FC: There’s also a general uncertainty about the world, and the variety of crises that are happening, whether it’s the pandemic or climate change or political turbulence. For the people building bunkers or thinking about buying one, is this just a way to build some sort of solution to that uncertainty?
BG: It’s not a solution, and it’s not mitigating those factors either. You could certainly argue, people have argued, that the time preppers are spending building their redoubts would be better spent trying to fix these problems, trying to fix climate change or trying to work on nuclear disarmament. But the problem is these are existential threats. They threaten our very existence, so it’s really hard to know how to respond to that, because those threats have multiplied. During the Cold War, it was basically a singular threat we were concerned about.
We’re going through extreme economic turbulence right now. So what can you do about that as an individual? The answer is probably not very much if you’re not in a position of political power. So building these spaces or building a new kind of community to be able to cope with the greater potential for disaster in the future, it gives people a sense of calm. It’s not necessarily a solution. There’s no solution to nuclear genocide, for instance. But it does give them some agency, and I feel like that’s really crucial because so many of us feel like we’re no longer in control of our lives. People just want to build a space that’s rational, that’s ordered, that’s theirs, that’s something they can trust. And it’s interesting that it manifests in the way that it does. Because for one person that means building massive subterranean concrete bunkers, and for someone else that means learning how to garden and grow and understand seasons. But it always comes back to taking practical action in the face of what seems like a totally irrational situation.
FC: In the book you meet middle-aged women running a survivalist store in Appalachia, a Canadian oil worker building a compound in Thailand, Mormons stockpiling food in Utah, and Texans building emergency bunkers out of huge metal pipes. What unites them?
BG: I encountered a huge spectrum of groups and individuals from totally different social, political, ideological backgrounds. And what they all shared was a lack of faith in the world that we’ve built. They all shared a sense that the infrastructures that keep us alive, the infrastructures that have made urban density possible are fragile. And they would point to historical precedents and say look, we’ve been through disaster after disaster and unfortunately we have a very short memory for disasters. The school shootings that were all happening before the pandemic feel like a lifetime ago. It’s almost hard to remember what that felt like to be dealing with that on the news every day. So they all shared a sense that disaster is inevitable, that the society we’ve built can’t possibly hold together in the shape that it has roughly for the past few decades, and they also shared a hope that if we start restructuring the way that we live our lives a little bit, we will have a much better ability to make it through difficult periods. So the resiliency that they were building into their lives, whether that was by building a bunker or stockpiling food, that resiliency came from a sense of hope about the future, which I didn’t actually expect.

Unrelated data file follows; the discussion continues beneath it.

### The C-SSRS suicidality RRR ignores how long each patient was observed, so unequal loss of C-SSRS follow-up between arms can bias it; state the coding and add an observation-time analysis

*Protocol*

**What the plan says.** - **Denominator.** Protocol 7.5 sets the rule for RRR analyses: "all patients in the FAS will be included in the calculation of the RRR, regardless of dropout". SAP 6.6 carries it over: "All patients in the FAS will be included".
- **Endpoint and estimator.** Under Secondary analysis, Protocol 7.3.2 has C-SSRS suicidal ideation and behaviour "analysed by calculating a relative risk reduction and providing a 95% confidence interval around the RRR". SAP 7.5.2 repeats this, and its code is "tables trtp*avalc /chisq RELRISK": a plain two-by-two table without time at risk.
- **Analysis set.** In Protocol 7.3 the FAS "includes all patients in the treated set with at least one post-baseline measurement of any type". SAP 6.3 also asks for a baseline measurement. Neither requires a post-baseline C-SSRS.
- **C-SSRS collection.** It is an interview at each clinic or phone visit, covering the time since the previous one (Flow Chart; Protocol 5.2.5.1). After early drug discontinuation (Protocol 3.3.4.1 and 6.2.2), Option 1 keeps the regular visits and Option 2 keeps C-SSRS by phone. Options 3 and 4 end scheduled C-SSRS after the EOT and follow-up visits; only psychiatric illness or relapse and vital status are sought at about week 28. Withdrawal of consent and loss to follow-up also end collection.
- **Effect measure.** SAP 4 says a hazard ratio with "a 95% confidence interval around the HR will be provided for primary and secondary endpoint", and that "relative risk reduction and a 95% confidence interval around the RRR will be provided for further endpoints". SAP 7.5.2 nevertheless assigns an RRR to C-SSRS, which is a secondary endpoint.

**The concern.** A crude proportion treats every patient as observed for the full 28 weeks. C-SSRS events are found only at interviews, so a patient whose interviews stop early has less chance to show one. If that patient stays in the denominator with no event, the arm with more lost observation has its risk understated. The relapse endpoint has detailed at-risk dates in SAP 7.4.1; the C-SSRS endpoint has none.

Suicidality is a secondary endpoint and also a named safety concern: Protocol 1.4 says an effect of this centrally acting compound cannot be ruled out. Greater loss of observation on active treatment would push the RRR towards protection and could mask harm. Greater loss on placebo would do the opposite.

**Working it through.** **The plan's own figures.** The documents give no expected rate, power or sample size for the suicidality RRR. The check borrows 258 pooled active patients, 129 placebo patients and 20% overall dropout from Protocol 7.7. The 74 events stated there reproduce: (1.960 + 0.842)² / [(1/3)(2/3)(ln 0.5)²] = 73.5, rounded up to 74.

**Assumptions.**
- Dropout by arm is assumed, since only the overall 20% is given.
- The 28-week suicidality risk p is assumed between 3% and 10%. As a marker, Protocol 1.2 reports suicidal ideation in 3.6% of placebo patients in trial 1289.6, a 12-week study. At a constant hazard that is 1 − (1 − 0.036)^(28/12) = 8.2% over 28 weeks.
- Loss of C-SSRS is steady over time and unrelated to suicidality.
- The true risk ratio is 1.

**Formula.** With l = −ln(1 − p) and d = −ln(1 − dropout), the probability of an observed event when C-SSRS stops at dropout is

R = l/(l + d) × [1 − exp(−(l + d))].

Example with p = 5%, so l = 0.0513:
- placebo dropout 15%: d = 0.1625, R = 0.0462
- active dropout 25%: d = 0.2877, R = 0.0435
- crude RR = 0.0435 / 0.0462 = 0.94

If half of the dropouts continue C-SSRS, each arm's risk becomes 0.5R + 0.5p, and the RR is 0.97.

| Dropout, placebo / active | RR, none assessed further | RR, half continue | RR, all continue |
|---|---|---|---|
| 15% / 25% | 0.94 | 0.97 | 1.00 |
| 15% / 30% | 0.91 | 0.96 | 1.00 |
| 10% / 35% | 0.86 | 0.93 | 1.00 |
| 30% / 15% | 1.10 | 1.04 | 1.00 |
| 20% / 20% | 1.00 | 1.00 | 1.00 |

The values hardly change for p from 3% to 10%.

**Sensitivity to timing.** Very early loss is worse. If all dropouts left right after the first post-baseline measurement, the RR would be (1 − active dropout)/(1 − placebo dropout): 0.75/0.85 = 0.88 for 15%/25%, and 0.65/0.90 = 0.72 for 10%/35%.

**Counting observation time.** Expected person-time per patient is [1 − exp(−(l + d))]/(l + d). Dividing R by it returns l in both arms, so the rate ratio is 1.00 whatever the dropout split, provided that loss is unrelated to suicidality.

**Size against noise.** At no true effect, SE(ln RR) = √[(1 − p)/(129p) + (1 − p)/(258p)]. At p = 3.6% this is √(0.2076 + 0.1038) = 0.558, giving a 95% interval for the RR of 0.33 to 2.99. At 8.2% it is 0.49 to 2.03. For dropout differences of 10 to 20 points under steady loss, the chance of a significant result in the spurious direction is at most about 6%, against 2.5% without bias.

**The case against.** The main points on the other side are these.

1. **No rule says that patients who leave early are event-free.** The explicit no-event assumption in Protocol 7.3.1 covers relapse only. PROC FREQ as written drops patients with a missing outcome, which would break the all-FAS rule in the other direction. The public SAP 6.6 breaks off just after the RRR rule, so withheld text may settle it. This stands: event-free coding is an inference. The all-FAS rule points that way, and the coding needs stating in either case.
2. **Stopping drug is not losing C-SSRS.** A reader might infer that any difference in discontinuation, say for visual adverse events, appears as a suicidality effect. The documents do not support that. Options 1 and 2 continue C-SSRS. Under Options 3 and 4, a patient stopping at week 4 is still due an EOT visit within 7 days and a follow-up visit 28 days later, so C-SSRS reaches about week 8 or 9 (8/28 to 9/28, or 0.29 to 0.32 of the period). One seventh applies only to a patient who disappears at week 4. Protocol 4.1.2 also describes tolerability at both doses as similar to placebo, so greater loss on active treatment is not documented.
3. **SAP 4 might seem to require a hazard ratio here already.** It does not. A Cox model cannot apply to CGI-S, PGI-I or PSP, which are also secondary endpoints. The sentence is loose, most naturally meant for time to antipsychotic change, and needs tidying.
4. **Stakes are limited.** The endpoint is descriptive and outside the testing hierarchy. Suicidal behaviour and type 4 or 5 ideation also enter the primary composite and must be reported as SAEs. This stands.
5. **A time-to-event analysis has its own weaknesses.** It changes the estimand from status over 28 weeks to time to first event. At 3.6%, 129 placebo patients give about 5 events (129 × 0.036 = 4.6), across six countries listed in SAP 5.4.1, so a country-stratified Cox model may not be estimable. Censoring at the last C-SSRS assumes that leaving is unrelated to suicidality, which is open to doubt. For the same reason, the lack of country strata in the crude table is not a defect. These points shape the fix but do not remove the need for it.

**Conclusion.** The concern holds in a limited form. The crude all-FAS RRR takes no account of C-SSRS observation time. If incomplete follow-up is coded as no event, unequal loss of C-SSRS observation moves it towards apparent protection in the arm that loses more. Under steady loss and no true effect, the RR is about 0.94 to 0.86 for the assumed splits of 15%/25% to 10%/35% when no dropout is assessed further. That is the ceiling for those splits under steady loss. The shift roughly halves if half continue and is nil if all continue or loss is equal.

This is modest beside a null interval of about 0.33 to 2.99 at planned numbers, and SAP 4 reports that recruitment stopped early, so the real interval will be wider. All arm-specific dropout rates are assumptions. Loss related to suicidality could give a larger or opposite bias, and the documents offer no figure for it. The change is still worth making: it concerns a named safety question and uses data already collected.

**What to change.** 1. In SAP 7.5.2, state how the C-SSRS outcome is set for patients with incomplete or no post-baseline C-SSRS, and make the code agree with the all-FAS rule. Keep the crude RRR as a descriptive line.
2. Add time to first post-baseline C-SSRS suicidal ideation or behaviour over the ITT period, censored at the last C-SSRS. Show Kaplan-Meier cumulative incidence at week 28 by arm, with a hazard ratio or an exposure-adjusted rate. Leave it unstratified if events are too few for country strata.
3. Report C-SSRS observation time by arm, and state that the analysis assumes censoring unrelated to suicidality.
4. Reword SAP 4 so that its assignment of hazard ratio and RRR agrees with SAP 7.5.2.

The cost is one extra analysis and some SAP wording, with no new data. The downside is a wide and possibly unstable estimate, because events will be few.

FC: The sense of hope was surprising. What do you think we can learn from that?
BG: We tend to think of [prepping] as something new, but actually I think of it as going back to the old ways. This is how people lived 150 years ago, 250 years ago, a million years ago. We stockpiled and prepared, we thought about the future, we anticipated the unexpected, people were ready for harsh winters. People thought about making sure they had the supplies needed in case they got snowed in or a wagon wheel breaks or whatever it is. And it’s only been in the past couple of decades that we have given up on being resilient. What we’re seeing right now, what social scientists are calling COVID flight, where people are leaving cities in droves, often people who have a newfound ability to do remote work, this is totally reshaping geography. And this has happened before. It happened at the beginning of the Cold War, when people developed what the nuclear strategist Herman Kahn called prime target fixation syndrome—people became terrified that if they lived in a city with more than half a million people, they undoubtedly had a nuclear warhead pointed directly at them. And people fled cities in droves. Time moves in circles, and we’re going through one of those periods of reconfiguration. This is just part of the cycle of hope and rebirth, and society is transforming into something else, and we don’t quite know what that looks like, but it’s an interesting time to be alive.